The wounds can not heal
It is not just the families of the victims of the Uludere massacre who still feel the pain of their loss. The whole village is affected by the bombings, which occurred just over a year ago, on December 28, 2011. But the pain of the entire community can be seen in each of their stories.
‘It has been a year of tears and of thoughts’, says Pakize Kaplan (29), who lost her husband Osman (32) in the Uludere massacre. She was left behind with three daughters and two sons, now aged between 6 and 12.
Pakize is not very much on the foreground, compared to some of the mothers of victims of the massacre. She mourns mostly in private. What has she changed over the past year? Pakize: ‘We don’t know what exactly happened, and maybe we will never find out. But God knows everything, and that gives me some comfort’.
Pakize takes the picture of her husband with her when she heads for the commemoration on December 28, 2012. This is what all mothers, wives and grandmothers of the deceased do when there is a meeting or ceremony concerning last years event. The fact that there is a routine to mourning lost family is as horrifying as anything. But this way, they give the 34 lost human lives a face and make sure they are not forgotten.
At the graveyard, where a few thousand people come together to commemorate and where several prominent Kurdish politicians and activists are present, all 34 names are read. After every name, the crowd shouts out “He is here!”
That the Turkish government hasn’t opened up about the details of the massacre hinders the healing of the villages where most deceased where coming from: Gülyazi (Bujeh in Kurdish) and Ortasu (Roboski in Kurdish). By implicating that the villagers who were smuggling petrol that evening last year were linked to the PKK, the government opens the wounds again and again.
The anger about that and the pain of the big loss, affects the whole community. Several young men no longer attend school because they couldn’t concentrate on their lessons anymore. One of them, 17 year old “S.”, says: “Our morale is totally broken. Now we try to work. Yes, we also smuggle. There is not much other work here. I’m not really scared to go. We never though that anything like what happened last year could ever happen. It will not easily happen again.”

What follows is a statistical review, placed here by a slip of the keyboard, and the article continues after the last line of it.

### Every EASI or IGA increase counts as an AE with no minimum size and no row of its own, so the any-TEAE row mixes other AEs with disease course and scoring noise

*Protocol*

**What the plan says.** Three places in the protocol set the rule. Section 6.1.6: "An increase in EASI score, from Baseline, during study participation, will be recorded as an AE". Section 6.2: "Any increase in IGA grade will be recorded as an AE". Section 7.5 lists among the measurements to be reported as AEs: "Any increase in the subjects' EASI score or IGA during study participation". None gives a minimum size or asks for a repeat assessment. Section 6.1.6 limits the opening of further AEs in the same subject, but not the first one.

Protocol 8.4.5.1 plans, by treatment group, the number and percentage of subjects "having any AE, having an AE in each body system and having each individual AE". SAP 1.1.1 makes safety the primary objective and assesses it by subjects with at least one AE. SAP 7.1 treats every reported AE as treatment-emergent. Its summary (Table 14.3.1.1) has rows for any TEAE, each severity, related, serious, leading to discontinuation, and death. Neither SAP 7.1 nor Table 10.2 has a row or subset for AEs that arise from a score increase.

For young women the situation is difficult too. Semire Encü, who lost her 13 year old brother, has just turned 18. She is not attending school anymore, and when asked about any wedding plans, she says: ‘I will never get married, never. The boys are dead.’
The community – as well as several villages in the surroundings – haven’t celebrated any weddings since the bombing. The huge Kurdish weddings with up to to one hundred people dancing a traditional govend on a green field between the mountains, are over. Nobody feels like celebrating anything, and nobody in the village can tell when they will resume again. The women all still wear black as they have for the past year, as their mourning continues and the mystery around the bombing remains.
Poet Abdurrahman Adiyan, from the western Turkish city of Bursa, visited Gülyazi and Ortasu several times in the last year. He wrote a poem about the massacre right after it happened, but he felt he needed to do more for the community. He ended up visiting all the families of the victims, talked to them about the one they lost and made a personal poem or every family.
“I hope poetry can help people in their healing,” Adiyan says. “At some point, the bombing must be left to history, and the memory must be kept alive. Art is a good way of doing that’”
Adiyan visited all the families again during the Feast of Sacrifice in October, and read the poems to them. The families requested that he do so. Adiyan: “I hope the families can picture their loved one before their eyes while hearing and reading the poetry.” Narin Ant (21), who lost her 19 year old brother Adem, gets tears in her eyes when she hears the poem again. “I do picture him,” she says.
At the same time, Adiyan realizes the village is a long way from leaving the event to history. “The mothers are still in such deep sorrow and so many questions remain, that it is too early. Still, I hope I have made a contribution. I chose poetry because it is lasting. It can help people in the future too.” A book with all the poems was published on the first anniversary of the massacre, called The Border Stone with Number 15, the border stone where the bombing took place.
The strength of art in the face of sorrow was also shown at the evening of December 28. A group of Kurdish students walked down from the graveyard to the place where the commemoration was held, holding torches and shouting slogans. Then they gave a heart breaking performance, watched by the community, including the women who lost their sons, husbands, grandchildren.
All the 34 names were read out loud. After every name, one student stepped forward, said, “I was bombed to death,” and fell down on the floor. They were wearing T-shirts with the pictures and names of the deceased. Meanwhile, the crying of the mothers, other villagers and many visitors could be heard. Maybe art, and the strong unity and solidarity of the community, can help the people heal.
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